All of us have been bombarded in the various forms of the media these past days with the accounts of the report issued by the Attorney General in the State of Pennsylvania after a two-year study of six dioceses in that state concerning the response of bishops to allegations of sexual abuse by priests and other employees of the church. This report covered the last 70 years, and it was reported that over those years at least 1,000 children were abused by 300 priests. The report itself covers almost 900 pages; therefore at best what has been reported is a relatively short summary of the findings. I hope soon to write my own thoughts about this situation, but today I want to introduce you to the letter Cardinal Cupich wrote on August 17, 2018, responding to the report.


“Anger, shock, grief, shame. What other words can we summon to describe the experience of learning about the devastating revelations of sexual abuse—and the failures of bishops to safeguard the children entrusted to their care—published in the Pennsylvania grand jury report, released Tuesday? This catalogue of horrors comes on the heels of news accounts of deeply disturbing sexual-abuse and harassment allegations against Archbishop Theodore McCarrick, who recently resigned from the College of Cardinals. And yet whatever words we may use to describe the anguish of reading about these heinous acts, they can never capture the reality of suffering endured by victims of sexual abuse, suffering compounded by the woeful responses of bishops who failed to protect the people they were ordained to serve. As the Holy See put it in its August 16 statement on the grand jury report: ‘The church must learn hard lessons from its past, and there should be accountability for both abusers and those who permitted abuse to occur.’”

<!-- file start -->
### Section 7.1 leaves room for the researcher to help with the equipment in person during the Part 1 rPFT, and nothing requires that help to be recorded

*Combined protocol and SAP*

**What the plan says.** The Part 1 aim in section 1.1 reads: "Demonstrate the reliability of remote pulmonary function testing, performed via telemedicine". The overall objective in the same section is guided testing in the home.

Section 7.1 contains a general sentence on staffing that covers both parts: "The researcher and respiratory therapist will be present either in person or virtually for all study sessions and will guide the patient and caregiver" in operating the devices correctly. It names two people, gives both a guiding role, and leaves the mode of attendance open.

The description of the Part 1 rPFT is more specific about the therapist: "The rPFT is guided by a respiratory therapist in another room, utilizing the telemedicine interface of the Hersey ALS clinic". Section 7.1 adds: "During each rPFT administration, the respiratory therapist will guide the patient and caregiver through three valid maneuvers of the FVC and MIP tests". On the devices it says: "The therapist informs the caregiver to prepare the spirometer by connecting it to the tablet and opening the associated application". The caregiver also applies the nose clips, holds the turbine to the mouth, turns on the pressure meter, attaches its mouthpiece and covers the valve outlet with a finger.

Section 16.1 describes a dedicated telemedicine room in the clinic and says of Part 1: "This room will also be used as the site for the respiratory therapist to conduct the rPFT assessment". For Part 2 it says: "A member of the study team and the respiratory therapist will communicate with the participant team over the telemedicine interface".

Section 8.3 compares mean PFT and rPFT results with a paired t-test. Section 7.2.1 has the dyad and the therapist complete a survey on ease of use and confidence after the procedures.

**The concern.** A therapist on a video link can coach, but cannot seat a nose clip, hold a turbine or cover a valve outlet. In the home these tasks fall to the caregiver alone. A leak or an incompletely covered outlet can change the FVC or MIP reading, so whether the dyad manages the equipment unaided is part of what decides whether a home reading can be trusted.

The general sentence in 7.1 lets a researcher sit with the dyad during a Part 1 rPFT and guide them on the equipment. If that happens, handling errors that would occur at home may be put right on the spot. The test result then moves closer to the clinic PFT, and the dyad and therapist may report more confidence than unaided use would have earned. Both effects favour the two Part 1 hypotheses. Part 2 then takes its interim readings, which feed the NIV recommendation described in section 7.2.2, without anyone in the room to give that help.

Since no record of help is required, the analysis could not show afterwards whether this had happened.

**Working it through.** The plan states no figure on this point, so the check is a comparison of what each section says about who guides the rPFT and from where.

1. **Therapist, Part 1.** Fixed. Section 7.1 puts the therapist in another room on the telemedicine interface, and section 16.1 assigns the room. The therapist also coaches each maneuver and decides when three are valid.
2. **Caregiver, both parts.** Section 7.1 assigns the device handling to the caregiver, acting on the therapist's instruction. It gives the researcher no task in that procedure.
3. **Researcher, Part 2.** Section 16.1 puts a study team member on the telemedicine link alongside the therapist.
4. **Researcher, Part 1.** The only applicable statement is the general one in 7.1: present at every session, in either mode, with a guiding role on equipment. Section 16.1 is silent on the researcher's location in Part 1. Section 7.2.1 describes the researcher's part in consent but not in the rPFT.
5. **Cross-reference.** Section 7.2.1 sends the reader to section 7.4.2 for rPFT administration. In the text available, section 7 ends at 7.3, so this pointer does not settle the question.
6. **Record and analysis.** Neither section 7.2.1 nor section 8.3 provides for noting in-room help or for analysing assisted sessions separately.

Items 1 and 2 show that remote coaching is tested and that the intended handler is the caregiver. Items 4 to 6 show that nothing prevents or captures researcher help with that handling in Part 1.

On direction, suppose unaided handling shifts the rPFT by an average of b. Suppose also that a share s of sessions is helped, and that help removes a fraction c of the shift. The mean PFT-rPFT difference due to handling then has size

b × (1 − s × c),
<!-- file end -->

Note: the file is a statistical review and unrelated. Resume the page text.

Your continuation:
I would highly encourage everyone to read Cardinal Cupich’s entire letter if at all possible. I would hope you would take the time to do so and not to rely totally on the snippets and pieces of the letter that have been quoted in the news media. You can find the letter on the website of the Archdiocese of Chicago ( or on the St. Peter’s website at By reading the entire letter you will also find out all the ways the archdiocese has been responding to allegations of sexual abuse, especially since the Bishops’ Charter was adopted in 2002. I truly believe the Archdiocese of Chicago has been in the forefront in this regard from that time.